*This article originally appeared on Vulcan Post. *

Thought you’d heard the last of the “Cheryl’s birthday” logic question that stumped minds and sparked heated debates all over Singapore? Unfortunately for our poor, overworked brains, the mystery of Cheryl continues — this time involving her age.

Last night, Singapore’s Nanyang Technological University posted Part II of #CherylsBirthday on its Facebook page:

If anything, this puzzle is even more challenging than the last, since it requires factorisation of 144 — a notoriously composite number with 15 factors. The Vulcan Post team racked (and nearly wrecked) our brains to bring you the answer.

The easiest clue to figure out would be in Cheryl’s last sentence — “my brothers have the same age”. This means that in the product of three factors to form 144 (Cheryl’s age x bro’s age x bro’s age), the latter two factors must be the same.

While this narrows down the field, most would have found that there’re still a set of possible answers:

Cheryl’s age x bro’s age x bro’s age:

1 x 12 x 12

4 x 6 x 6

9 x 4 x 4

16 x 3 x 3

36 x 2 x 2

144 x 1 x 1

Sure, it’s probably unlikely that Cheryl is either an infant aged one or an ancient semi-immortal at 144, but math questions aren’t always synonymous with common sense. To narrow down the solutions further, the trick lies in Bernard’s telling statement just before: “Of course we know the bus number, but we still don’t know your age.”

What does this mean? It means that while Albert and Bernard know both the product (144) and sum (bus number) of the three ages, they still can’t narrow down the ages until Cheryl tells them the next clue.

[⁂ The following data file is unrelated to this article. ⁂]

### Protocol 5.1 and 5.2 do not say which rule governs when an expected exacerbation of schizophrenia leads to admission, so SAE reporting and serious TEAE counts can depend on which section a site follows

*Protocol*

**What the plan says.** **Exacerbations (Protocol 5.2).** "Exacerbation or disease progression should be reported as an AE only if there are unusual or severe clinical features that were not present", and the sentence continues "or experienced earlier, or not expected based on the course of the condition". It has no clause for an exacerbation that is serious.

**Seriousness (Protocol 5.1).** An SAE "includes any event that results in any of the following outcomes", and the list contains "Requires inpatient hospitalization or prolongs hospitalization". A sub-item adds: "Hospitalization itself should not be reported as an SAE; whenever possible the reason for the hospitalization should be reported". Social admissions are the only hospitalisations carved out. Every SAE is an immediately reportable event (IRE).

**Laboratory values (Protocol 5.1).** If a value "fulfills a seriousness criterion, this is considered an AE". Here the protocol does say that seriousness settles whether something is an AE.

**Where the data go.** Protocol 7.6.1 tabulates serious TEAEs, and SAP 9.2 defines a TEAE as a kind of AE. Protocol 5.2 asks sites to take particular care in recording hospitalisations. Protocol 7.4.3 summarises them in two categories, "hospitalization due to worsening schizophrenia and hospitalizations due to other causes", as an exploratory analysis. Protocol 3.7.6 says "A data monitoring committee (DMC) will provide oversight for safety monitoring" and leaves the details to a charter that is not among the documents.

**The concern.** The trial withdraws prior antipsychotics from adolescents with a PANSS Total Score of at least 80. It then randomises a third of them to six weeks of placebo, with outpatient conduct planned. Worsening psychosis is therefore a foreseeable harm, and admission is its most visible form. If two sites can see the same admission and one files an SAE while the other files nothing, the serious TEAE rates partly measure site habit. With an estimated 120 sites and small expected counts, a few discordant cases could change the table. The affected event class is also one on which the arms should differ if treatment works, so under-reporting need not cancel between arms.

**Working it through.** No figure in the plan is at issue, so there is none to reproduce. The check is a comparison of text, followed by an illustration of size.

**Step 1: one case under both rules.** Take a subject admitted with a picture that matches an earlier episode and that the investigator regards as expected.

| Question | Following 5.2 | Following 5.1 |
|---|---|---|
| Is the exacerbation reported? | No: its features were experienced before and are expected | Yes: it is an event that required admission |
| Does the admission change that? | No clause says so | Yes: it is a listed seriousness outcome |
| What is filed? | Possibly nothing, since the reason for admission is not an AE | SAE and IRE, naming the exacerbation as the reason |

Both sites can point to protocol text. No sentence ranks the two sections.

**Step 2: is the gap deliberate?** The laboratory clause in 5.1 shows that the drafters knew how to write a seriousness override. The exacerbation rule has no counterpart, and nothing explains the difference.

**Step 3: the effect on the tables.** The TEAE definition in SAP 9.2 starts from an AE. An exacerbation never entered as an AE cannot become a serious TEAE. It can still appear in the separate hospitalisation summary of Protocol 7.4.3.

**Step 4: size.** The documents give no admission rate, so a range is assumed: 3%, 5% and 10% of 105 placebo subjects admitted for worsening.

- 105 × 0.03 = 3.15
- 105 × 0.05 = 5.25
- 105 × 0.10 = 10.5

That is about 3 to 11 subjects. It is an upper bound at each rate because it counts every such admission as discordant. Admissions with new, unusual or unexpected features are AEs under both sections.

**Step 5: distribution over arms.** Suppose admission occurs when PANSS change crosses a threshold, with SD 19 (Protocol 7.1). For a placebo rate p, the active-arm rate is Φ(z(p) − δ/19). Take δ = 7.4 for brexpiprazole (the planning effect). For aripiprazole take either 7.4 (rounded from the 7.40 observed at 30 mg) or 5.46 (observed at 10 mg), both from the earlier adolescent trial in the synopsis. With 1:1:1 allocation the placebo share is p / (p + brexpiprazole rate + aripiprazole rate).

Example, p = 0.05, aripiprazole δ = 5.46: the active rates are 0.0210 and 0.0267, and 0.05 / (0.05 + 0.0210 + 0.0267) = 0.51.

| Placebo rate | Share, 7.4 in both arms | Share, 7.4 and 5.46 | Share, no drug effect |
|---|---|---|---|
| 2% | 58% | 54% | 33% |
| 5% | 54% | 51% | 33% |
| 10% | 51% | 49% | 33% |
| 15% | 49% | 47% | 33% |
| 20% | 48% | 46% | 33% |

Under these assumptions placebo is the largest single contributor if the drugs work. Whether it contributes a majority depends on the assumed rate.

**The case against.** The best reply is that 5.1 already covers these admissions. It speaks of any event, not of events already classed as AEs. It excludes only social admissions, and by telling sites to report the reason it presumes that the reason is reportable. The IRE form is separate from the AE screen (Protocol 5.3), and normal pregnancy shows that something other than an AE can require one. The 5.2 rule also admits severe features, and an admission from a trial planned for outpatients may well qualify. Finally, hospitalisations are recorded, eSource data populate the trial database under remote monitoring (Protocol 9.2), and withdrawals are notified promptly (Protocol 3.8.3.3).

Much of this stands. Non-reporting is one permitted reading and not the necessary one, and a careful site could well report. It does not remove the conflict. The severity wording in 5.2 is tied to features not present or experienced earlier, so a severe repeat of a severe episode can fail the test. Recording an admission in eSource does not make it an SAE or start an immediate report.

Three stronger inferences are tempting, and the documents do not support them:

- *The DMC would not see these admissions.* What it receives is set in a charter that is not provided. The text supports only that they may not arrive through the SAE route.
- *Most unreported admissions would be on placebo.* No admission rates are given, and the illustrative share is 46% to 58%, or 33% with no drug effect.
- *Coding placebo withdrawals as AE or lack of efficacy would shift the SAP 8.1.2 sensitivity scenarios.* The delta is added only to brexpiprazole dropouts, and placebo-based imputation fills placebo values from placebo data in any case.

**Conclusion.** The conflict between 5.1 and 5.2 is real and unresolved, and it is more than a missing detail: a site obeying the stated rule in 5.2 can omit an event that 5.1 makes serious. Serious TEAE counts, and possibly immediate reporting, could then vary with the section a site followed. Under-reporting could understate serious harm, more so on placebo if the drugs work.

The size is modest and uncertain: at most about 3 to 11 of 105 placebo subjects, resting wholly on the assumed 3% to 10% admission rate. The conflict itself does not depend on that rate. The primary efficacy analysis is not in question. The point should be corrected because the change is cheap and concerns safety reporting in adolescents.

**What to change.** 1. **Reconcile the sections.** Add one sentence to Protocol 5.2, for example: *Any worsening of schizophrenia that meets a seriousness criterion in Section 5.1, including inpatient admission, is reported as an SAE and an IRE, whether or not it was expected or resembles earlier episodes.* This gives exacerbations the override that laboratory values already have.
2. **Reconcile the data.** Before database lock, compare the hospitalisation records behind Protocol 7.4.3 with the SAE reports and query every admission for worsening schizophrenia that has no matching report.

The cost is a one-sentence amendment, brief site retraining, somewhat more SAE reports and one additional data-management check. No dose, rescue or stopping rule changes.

It’s kind of hard to grasp the implications of that, but let us illustrate it for you. **In a scenario where**** the two brothers’ ages must be the same** (before Cheryl reveals the last clue),** **say the ages are E, F and F:

E x F x F = 144

E + 2F = b, a specific sum

Since Albert and Bernard know the sum already, it should be easy for them to figure out what E and F are. The only way they wouldn’t be able to figure it out is if **in a scenario where the two brothers’ ages aren’t necessarily the same, **this happens (say the ages are H, I and J):

H x I x J = 144

H + I + J = b = E + 2F

So the sum b, whatever it is, has two possible solutions (one where Cheryl’s brothers share the same age, and one where they don’t), with only one answer to our problem.

After much effort, we laid out a spreadsheet of all the possible factors — and their sums — that make up 144:

While there’re a few sums that see repeats, 17 is the only one where the ages of Cheryl’s brothers can be the same, or not — which explains why Albert and Bernard could not solve the question until the last clue was given:

9 + 4 + 4 = 17

And there you have it: **Cheryl is 9. **That’s one tricky nine-year-old.

We’re by no means 100% sure of this answer, so if you have a different one — or an easier method to solve the problem — let us know in the comments!